To analyze the nonlinear RCS of a target, it is essential to use a proper radar equation accustomed to nonlinear radars. In the case of nonlinear detection (harmonic-based), unlike the conventional linear radar equation, the radar cross section must be calculated based on the nonlinear response. Hence, it is necessary to express the radar equation, including the nth harmonic response of the target. Fig. 1 shows a simple schematic of nonlinear detection from the transmitter (Tx) to the receiver (Rx) for a nonlinear target at a distance of R. First, we start with the traditional linear radar equation format:
(1)
Pr=PtGtGrλ2σ(4π)3R4,
where for harmonic detection, σ is the RCS as seen by the radar, Pt is the transmit power at the fundamental frequency, Gt is the gain of the transmitting antenna at the fundamental frequency, Gr is the gain of the receiving antenna at the harmonic frequency, and λ is the wavelength of the harmonic frequency. Eq. (1) can be re-expressed by separating the transmit, scattering, and receive parts of the process as
(2)
Pr=[PtGt4πR2]·[σ]·[14πR2]·[Grλ24π].
The first term in Eq. (2) describes the transmitted power density incident at the target, while the second term is the apparent RCS, σ′, as seen by the radar. Note that σ′=σ. The third term describes the power spread of the target response traveling back toward the Rx antenna. Finally, the last term contains the effective area of the Rx antenna. The total received power Pr is the product of the aforementioned terms.
Here, the radar equation is analyzed by treating the target as an effective antenna with an effective area [1214]. By applying the process of nonlinear interaction at the target to Eq. (2), we can derive the nonlinear radar equation in a few steps as follows: the transmitted power density incident at the target can be expressed as the first term of Eq. (2). Assuming that the target has an effective area of Atg, the power received by the target, Pin, can be expressed as
(3)
Pin=PtGt4πR2·Atg.
The power excited from the nonlinear interaction in the target, Pout, can be expressed in the form of a power series (assuming memoryless):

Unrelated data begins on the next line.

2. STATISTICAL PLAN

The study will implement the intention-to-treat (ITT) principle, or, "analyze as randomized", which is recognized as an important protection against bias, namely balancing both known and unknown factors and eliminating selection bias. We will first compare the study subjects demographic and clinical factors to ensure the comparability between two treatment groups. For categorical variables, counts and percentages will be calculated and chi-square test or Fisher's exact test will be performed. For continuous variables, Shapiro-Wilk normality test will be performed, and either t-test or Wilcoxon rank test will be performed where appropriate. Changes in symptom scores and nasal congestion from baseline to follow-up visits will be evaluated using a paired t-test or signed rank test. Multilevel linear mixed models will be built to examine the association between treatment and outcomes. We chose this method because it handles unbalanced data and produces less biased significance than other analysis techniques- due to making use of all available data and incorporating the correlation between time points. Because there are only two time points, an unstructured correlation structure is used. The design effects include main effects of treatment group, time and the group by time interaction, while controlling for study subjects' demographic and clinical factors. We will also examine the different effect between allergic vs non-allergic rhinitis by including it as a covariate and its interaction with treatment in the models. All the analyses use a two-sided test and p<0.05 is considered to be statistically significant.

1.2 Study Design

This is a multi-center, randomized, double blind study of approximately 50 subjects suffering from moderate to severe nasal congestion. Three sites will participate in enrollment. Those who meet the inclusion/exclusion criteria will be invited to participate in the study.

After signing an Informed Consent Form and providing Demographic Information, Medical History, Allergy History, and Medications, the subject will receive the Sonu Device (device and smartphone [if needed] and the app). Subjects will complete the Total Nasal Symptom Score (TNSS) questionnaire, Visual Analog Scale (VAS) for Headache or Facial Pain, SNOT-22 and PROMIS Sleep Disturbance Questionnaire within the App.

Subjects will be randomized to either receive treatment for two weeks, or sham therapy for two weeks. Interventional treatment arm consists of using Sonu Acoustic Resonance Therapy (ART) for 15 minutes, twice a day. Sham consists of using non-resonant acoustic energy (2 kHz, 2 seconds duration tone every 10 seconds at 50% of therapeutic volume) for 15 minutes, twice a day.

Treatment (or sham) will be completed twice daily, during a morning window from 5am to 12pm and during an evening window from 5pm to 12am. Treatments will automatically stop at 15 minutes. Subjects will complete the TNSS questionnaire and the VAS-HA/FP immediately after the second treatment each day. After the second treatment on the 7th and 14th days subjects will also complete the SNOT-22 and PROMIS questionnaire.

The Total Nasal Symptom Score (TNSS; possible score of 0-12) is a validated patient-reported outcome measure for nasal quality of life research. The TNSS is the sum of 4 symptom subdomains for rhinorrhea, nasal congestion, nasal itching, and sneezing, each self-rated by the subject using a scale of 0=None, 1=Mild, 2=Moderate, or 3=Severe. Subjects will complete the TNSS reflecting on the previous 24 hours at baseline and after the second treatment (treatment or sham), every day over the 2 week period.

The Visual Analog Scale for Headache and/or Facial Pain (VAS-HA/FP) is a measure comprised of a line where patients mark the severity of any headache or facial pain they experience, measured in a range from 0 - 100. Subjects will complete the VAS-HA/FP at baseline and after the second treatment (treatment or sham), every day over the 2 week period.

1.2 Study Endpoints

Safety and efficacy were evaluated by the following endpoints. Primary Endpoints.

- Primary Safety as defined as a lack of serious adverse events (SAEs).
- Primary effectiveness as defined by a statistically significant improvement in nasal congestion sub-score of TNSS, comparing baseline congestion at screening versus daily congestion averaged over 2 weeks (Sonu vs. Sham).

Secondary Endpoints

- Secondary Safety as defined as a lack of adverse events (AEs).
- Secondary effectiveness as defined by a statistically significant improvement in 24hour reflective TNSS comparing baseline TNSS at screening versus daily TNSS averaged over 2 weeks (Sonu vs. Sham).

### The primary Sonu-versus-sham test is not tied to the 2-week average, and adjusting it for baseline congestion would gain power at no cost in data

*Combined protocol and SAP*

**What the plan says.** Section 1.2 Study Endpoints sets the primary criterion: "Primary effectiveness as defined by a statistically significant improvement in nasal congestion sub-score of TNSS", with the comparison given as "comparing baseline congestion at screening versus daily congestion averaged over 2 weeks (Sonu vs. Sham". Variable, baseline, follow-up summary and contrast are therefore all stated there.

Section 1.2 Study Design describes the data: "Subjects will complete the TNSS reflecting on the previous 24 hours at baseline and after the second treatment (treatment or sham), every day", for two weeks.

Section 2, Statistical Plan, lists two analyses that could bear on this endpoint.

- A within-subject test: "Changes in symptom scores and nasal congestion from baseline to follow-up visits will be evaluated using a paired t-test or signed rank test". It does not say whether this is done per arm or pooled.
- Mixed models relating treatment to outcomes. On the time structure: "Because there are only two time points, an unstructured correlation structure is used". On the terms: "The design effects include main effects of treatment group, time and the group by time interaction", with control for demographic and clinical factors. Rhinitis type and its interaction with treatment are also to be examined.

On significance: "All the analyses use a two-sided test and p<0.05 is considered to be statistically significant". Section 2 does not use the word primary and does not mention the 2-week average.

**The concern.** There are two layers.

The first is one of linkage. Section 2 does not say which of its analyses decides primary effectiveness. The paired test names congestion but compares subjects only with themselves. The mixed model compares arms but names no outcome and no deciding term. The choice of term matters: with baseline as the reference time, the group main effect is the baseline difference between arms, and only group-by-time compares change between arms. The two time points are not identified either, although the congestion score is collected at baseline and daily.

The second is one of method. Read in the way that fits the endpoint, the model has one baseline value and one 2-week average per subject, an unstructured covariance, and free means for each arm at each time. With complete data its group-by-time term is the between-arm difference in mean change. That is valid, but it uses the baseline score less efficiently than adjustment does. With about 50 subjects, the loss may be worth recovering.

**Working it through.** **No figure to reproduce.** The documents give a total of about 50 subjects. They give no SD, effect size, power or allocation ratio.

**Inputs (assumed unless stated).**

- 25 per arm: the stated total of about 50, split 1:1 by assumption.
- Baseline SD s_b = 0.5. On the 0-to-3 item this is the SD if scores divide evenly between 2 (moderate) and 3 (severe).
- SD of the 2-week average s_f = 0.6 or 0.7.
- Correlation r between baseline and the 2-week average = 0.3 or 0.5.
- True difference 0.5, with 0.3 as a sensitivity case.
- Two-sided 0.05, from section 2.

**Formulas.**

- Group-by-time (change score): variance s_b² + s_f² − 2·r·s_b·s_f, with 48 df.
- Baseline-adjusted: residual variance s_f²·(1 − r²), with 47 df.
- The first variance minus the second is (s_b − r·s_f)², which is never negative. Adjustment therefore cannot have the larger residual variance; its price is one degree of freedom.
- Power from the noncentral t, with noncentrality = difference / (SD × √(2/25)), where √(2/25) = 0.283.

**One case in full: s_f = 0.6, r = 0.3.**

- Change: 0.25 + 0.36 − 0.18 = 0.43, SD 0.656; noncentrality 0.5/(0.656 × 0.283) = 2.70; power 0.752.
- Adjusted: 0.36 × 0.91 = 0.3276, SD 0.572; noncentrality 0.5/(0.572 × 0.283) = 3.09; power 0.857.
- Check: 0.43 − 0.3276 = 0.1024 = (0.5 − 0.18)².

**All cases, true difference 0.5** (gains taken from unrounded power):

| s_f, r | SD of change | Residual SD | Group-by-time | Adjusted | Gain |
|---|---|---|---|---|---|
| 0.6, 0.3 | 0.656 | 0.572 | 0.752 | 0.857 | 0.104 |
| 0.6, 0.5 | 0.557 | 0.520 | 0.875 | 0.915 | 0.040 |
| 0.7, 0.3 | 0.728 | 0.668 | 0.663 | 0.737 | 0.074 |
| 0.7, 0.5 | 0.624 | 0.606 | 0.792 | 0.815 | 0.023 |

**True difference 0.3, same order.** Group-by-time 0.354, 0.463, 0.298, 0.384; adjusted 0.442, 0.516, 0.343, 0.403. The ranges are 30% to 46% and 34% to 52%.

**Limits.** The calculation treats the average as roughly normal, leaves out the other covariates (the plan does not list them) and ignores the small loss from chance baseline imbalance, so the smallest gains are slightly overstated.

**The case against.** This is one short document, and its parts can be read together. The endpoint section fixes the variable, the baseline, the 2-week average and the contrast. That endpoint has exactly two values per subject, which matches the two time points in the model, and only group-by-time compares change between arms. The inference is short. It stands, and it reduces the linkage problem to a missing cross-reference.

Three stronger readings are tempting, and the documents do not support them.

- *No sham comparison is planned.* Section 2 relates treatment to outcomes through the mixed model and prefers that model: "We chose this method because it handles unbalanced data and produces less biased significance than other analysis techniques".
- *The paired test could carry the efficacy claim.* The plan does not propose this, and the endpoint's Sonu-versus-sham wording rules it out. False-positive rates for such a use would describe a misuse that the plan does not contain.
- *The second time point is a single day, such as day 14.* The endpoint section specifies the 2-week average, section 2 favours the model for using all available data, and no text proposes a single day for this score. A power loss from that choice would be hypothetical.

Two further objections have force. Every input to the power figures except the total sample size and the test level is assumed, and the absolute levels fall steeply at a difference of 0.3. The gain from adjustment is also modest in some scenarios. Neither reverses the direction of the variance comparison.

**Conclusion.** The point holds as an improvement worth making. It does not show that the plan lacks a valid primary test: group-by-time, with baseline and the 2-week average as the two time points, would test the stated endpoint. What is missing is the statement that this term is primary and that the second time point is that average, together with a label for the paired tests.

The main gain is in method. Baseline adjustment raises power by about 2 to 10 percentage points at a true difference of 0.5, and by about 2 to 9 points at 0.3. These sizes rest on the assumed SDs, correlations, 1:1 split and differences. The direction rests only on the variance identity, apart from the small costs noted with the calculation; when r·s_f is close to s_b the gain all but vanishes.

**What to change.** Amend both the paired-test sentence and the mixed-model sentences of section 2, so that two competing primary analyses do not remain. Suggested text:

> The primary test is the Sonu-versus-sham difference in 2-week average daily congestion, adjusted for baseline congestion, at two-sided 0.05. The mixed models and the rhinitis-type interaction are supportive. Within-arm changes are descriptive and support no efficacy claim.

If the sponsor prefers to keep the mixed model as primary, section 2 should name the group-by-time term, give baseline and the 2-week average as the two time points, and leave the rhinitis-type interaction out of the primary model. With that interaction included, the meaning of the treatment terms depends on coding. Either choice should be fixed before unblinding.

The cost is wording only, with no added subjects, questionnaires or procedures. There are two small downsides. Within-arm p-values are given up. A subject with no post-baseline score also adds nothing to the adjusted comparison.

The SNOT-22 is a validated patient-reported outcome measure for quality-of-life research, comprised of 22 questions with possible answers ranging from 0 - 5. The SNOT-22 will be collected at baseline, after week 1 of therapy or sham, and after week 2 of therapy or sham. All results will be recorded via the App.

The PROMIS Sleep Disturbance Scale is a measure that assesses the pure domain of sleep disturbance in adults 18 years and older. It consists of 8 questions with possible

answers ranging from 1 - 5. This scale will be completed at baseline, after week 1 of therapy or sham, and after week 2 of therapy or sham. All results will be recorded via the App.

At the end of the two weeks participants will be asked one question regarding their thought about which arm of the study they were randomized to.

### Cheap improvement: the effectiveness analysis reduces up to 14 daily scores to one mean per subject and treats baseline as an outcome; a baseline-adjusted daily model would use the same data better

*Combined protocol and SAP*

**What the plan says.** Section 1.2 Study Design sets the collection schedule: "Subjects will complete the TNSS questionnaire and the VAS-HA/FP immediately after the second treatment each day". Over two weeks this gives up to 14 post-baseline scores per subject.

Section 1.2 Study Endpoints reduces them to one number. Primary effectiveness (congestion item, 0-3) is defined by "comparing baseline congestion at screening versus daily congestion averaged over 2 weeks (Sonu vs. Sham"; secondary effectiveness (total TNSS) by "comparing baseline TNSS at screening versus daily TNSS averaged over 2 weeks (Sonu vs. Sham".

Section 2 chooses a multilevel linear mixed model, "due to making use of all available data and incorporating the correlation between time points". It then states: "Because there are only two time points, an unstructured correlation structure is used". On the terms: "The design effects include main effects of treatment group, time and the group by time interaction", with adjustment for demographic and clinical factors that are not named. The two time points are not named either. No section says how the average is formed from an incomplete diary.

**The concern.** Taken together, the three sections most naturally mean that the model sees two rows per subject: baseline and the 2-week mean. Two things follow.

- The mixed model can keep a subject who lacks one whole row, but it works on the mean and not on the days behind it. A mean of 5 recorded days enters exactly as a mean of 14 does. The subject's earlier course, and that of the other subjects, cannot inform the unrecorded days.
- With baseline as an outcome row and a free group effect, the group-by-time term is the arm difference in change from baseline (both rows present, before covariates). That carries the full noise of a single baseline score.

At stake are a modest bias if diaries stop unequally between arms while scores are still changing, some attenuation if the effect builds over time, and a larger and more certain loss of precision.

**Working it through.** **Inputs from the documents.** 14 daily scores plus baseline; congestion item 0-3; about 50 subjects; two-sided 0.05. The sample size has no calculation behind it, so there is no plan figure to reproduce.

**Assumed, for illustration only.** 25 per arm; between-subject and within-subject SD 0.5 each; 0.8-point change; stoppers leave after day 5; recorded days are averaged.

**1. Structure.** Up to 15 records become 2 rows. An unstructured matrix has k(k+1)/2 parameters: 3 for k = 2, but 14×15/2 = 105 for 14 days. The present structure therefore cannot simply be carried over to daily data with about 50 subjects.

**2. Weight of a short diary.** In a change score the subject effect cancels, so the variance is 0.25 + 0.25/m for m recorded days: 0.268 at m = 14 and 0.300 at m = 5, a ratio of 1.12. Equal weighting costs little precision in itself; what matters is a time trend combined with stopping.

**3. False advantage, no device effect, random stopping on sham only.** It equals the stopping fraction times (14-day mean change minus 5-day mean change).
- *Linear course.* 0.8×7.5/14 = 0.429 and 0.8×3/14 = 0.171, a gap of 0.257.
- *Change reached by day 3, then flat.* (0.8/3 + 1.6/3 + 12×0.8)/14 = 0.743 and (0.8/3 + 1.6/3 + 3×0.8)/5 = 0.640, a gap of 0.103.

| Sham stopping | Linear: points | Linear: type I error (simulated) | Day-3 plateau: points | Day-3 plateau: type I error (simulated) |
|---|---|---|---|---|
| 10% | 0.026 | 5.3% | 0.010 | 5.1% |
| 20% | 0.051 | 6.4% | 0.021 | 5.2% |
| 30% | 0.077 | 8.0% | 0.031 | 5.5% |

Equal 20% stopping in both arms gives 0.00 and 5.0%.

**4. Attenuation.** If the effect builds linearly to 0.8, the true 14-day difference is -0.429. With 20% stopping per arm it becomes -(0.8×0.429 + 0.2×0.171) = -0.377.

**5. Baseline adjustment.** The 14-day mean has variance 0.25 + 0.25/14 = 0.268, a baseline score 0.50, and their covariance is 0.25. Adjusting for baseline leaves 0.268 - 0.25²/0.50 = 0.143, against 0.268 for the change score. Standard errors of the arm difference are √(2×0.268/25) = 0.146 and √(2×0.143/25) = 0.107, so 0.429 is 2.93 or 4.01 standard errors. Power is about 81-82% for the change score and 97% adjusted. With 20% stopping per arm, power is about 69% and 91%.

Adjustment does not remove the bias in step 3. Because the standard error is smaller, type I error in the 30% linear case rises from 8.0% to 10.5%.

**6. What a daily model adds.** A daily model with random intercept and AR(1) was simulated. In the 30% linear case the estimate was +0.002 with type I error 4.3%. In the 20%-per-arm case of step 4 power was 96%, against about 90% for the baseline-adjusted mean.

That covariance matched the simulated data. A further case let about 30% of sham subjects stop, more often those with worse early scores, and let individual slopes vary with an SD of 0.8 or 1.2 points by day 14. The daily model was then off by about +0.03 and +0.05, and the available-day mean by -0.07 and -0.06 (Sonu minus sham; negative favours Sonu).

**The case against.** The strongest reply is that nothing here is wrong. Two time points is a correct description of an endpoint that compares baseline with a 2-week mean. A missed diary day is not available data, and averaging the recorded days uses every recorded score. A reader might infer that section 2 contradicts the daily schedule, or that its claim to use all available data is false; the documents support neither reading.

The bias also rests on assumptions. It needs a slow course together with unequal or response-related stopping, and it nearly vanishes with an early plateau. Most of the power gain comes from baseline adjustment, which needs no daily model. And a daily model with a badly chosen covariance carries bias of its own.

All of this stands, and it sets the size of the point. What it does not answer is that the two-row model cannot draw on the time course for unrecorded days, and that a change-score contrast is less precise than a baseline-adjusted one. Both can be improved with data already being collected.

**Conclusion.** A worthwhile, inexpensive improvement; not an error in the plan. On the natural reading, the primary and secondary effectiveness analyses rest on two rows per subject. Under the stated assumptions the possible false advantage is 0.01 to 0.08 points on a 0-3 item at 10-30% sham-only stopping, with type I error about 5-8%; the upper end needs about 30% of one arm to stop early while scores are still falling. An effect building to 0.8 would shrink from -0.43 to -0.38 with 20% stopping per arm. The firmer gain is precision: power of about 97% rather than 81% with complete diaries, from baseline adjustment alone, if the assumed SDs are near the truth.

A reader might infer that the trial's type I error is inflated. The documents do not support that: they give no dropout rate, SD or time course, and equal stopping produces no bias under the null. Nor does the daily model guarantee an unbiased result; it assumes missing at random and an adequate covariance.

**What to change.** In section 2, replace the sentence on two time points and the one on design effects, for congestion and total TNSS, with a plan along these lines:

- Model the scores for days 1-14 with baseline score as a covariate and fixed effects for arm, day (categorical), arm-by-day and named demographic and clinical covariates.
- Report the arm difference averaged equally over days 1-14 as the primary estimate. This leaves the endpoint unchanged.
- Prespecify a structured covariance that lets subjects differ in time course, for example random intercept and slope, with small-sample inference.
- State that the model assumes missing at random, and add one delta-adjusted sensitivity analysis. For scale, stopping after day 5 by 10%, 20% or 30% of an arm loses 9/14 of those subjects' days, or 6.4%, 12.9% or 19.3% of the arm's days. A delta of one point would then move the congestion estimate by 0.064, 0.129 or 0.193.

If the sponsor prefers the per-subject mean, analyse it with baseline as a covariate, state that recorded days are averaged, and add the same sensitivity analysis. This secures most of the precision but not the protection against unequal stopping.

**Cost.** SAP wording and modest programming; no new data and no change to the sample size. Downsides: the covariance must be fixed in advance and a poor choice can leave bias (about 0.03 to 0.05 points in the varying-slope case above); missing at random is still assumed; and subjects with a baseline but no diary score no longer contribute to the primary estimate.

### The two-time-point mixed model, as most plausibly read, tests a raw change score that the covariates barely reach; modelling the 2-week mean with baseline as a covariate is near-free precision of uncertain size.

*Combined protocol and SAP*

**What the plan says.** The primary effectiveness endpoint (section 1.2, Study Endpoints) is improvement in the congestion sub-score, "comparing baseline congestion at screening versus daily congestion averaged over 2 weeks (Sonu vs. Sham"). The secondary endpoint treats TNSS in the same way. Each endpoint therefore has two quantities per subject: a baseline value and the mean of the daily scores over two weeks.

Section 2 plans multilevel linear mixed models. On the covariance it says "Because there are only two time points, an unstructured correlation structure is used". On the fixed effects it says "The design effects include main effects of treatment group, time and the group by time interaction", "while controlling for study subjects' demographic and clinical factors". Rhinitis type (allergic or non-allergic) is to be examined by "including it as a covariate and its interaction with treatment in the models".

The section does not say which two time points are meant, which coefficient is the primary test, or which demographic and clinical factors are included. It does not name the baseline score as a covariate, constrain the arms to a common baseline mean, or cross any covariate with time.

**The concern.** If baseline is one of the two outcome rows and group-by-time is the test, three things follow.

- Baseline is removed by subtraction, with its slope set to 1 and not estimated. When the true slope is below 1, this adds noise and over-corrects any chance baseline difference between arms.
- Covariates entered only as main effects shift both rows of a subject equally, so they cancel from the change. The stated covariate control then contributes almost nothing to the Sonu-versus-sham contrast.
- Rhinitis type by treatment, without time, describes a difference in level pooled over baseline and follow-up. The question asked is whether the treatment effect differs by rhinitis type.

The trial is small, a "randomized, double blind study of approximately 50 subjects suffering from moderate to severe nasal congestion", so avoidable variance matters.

(4)
Pout=Σn=1[an·(Pin)n],
where an is a scaling coefficient of the nth harmonic produced by the nonlinear characteristic of the target. The power at the nth harmonic, Poutn, can be extracted from the series in Eq. (4) and expressed as
(5)
Poutn=an·(Pin)n.
Therefore, when the effective transmission gain of the target at the nth harmonic frequency is given as Gtgtn, the scattered power from the target can be expressed as
(6)
Pscn=Gtgtn·Poutn.
As Pscn travels back the distance of R toward the Rx antenna, the incident received power density, Srn, can be expressed as
(7)
Srn=Pscn4πR2.
By rearranging the terms in Eq. (7) using Eqs. (3)(6) to be in line with Eq. (2), it can be rearranged as
(8)
Srn=[PtGt4πR2][GtgtnanAtgn(PtGt4πR2)n-1][14πR2].
The second term in Eq. (8) corresponds to the apparent RCS, σ, which corresponds to the nth harmonic response scattered from the target. The parameters related to the nonlinear characteristics of the target are grouped together and defined as the nonlinear RCS, σn, which is then related to σ as
(9)
σ=(PtGt)n-1(4π)n-1R2n-2·σn.
The nonlinear RCS, σn, describes the physical and nonlinear characteristics of the target and can be expressed as
(10)
σn=anGtgtn(Atg)n.
As with the linear RCS, σ has the unit of m2. Unlike the linear RCS, its value depends on the transmit power, gain, and distance that determine the incident power level at the target. On the contrary, the nonlinear RCS, σn, describes the physical and nonlinear characteristics of the target at the nth harmonic. Therefore, the unit of σn depends on the harmonic order and is expressed as m2/(Wn−1/m2n−2), as indicated by Eq. (9). The total received power, Prn, can then be obtained via the product of Srn and the effective area of the Rx antenna as
(11)
Prn=[PtGt4πR2]·[σ]·[14πR2]·[Grλn24π].
By substituting Eq. (9) into Eq. (10)Prn can be expressed using σn as
(12)
Prn=(PtGt)nGrλn2·σn(4π)n+2R2n+2,
which is referred to as the nonlinear radar equation [7].
Therefore, the nonlinear RCS of targets from the measurement can be directly obtained by using Eq. (12). Alternatively, we can first obtain σ using Eq. (11) from the received power and then determine the nonlinear RCS using Eq. (9). In the case of n = 2 (second harmonic), σ2 can be obtained as
(13)
σ2=4πR2PtGt·σ,
which has a unit of m4/W.

III. Nonlinear Radar Measurement and Analysis